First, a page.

Early popularisers of “Spaceship Earth”

The Wikipedia entry on “Spaceship Earth” (here) is a good starting point for tracing the early use of the metaphor. It cites the first use of the concept as 1879. But it was in the 1960s that the term gained widespread currency at a time when I was starting my teaching career. As a geography teacher, then teacher educator, I was significantly attracted to thinking at the global scale about human-natural world interaction, by three writers in particular – Barbara Ward, Kenneth Boulding and Buckminster Fuller. All three had a wide influence at the time leading up to the Club of Rome’s “Limits to Growth” and the first UN Stockholm Conference on the Human Environment, both seminal events happening in 1972. Biographical background and some key ideas of these three influential figures is provided here by means of  edited extracts from Wikipedia with hyperlinks to articles in the Encyclopaedia of the Earth.

Corporations and Spaceship Earth

In the global economy corporations wield great power and their impact on the global socio-ecological system as well as their influence on national politics is enormous. A new book by Nicholas Freudenberg reviewed in the New York Times here looks at the consequences on public health in the USA of the drive for corporate profit. The book – “Lethal but Legal: Corporations, Consumption and Protecting Public Health” – coins the phrase ‘corporate consumer complex’ to capture how profoundly the values of the US are now permeated with the notions of consumers’ “rights” to eat junk food, to smoke, to buy and carry guns, to drive SUVs and so on. These rights contradict other rights for healthy diets, heathy lungs, safe streets and clean air. A Spaceship Earth perspective raises the issue of corporations’ rights to pursue profit while, with minimal regulation,  using the planet as a free dumping ground for waste with little concern for the health of the planet’s passengers. It is clear that any attempt to address the exponential threats to our ‘spaceship home’ has to incorporate corporate power as Paul Gilding among others, argues in “The Great Disruption” (see his TED talk).

James Lovelock’s Gaia Pessimism

Lovelock’s Gaia Hypothesis that the Earth was a super-organism maintained by the web of life was at first seen as a maverick notion but since he framed it in the 1960s, it has seen its status raised to that of a Theory.  It is highly relevant to the  “Spaceship Earth” metaphor that also promotes a ‘big picture’ view of our planetary home. A recent article in the British newspaper the Guardian here was based on an interview of the nonagenarian Lovelock who has now written seven books on his Gaia Theory.  His predictions have become progressively more pessimistic and, as the article reports,  he now anticipates a major planetary crisis in around 20 years’ time.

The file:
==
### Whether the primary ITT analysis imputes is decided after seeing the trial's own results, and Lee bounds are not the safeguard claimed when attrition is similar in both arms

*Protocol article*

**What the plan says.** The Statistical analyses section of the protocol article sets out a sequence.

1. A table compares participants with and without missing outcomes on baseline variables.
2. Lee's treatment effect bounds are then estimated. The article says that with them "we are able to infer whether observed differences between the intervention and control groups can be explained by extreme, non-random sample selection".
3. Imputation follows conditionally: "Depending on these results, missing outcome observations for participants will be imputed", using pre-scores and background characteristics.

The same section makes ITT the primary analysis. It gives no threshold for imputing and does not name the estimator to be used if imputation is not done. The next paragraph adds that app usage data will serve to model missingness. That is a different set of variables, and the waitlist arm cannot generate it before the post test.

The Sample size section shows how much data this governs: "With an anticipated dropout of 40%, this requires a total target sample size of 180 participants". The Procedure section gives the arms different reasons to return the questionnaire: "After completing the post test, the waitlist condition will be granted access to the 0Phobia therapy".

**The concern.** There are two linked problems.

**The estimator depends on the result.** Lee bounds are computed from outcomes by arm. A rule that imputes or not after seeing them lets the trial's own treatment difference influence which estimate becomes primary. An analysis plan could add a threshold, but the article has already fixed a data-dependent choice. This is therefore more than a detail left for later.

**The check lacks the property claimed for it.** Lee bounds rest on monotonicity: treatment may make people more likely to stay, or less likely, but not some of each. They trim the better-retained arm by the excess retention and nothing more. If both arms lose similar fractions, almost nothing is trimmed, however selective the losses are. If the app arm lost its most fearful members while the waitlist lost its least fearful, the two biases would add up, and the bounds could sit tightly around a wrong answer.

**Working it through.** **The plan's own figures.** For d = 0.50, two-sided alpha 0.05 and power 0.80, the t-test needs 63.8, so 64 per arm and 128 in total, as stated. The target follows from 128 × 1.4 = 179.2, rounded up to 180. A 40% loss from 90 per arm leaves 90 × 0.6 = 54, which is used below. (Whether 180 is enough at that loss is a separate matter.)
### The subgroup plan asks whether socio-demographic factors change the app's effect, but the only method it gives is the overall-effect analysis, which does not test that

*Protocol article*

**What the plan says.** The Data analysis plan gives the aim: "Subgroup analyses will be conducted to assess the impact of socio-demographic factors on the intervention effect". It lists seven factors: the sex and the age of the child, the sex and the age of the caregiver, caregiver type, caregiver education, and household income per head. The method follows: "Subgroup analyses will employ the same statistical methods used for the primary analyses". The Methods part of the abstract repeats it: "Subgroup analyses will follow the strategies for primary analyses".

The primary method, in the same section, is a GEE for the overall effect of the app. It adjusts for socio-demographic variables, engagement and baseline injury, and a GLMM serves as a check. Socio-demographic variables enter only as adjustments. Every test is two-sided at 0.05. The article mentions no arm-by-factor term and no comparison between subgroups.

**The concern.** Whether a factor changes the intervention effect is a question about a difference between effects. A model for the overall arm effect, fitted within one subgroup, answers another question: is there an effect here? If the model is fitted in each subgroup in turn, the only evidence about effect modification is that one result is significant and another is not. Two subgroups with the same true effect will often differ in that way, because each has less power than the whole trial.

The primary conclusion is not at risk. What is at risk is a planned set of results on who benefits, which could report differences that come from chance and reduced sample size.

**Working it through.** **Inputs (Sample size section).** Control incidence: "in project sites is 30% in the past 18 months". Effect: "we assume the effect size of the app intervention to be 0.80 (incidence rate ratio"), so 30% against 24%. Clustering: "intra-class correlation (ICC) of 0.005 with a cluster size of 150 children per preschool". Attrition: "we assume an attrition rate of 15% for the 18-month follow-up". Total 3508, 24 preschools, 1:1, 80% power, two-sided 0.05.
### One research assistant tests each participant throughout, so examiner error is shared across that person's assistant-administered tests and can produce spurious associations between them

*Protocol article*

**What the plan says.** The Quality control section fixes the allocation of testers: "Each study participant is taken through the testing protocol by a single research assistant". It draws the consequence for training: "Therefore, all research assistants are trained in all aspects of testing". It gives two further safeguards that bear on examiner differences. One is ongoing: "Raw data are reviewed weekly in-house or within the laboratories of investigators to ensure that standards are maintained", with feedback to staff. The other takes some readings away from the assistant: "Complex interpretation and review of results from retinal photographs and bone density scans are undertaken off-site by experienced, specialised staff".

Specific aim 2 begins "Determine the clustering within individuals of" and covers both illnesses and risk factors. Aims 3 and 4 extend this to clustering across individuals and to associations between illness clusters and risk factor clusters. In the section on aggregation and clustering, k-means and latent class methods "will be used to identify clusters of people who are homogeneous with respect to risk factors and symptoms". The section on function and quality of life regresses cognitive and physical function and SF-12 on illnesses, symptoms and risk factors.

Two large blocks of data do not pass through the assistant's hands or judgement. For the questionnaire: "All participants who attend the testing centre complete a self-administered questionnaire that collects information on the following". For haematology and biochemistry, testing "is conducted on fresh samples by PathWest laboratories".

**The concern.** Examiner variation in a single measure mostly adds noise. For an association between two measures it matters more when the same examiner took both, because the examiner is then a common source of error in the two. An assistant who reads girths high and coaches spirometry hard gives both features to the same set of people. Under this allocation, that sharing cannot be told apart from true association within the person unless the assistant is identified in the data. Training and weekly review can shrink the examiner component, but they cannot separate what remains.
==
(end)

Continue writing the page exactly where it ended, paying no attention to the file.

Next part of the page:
What is Resilience?

There are a number of key concepts that are essential for a proper grasp of how to ensure a sustainable future for Spaceship Earth. The hardest for many is  ‘exponential growth’ which has been the accelerating feature of the impact of human activity  on the planet since the industrial revolution. The impact of the exponential growth of human population + economic productivity and its waste products + debt within the credit-based financial system + technological innovation is threatening the resilience of Spaceship Earth’s life support systems. These exponential (repeatedly doubling) trends produced by the ‘Machine World’ inevitably reach limits on a finite planet. This link –> offers an introduction to the concept of resilience.

Five Pathways to a Sustainable Future

This extract from Jeremy Williams’ blog offers a description of five basic perspectives that people hold about a sustainable future and how it might or might not be achieved. Which perspective most closely resembles yours? Williams’ source for these perspectives is a recent report from The Simplicity Institute “The Deep Green Alternative: Strategies for Transition”. Williams’ regular ‘makewealthhistory’ free blog is well worth accessing for a rich and current supply of relevant information and links on sustainablilty issues relevant for CASE.

To read the whole article –>

Facing Up To Stealth Denial


With comments by David Oldroyd regarding CASE’s contributions

A new Report from the Royal Society of Arts based on research in Britain about why we fail to act effectively on the ‘wicked problems of climate change and decarbonisation of our economy’ – extracts from the Executive Summary

 ‘Denial is due to a surplus of culture rather than a deficit of information … To a greater or lesser extent, we are all climate deniers.’This human response to climate change is unfolding as a political tragedy because scientific knowledge and economic power are pointing in different directions

To read the whole summary –>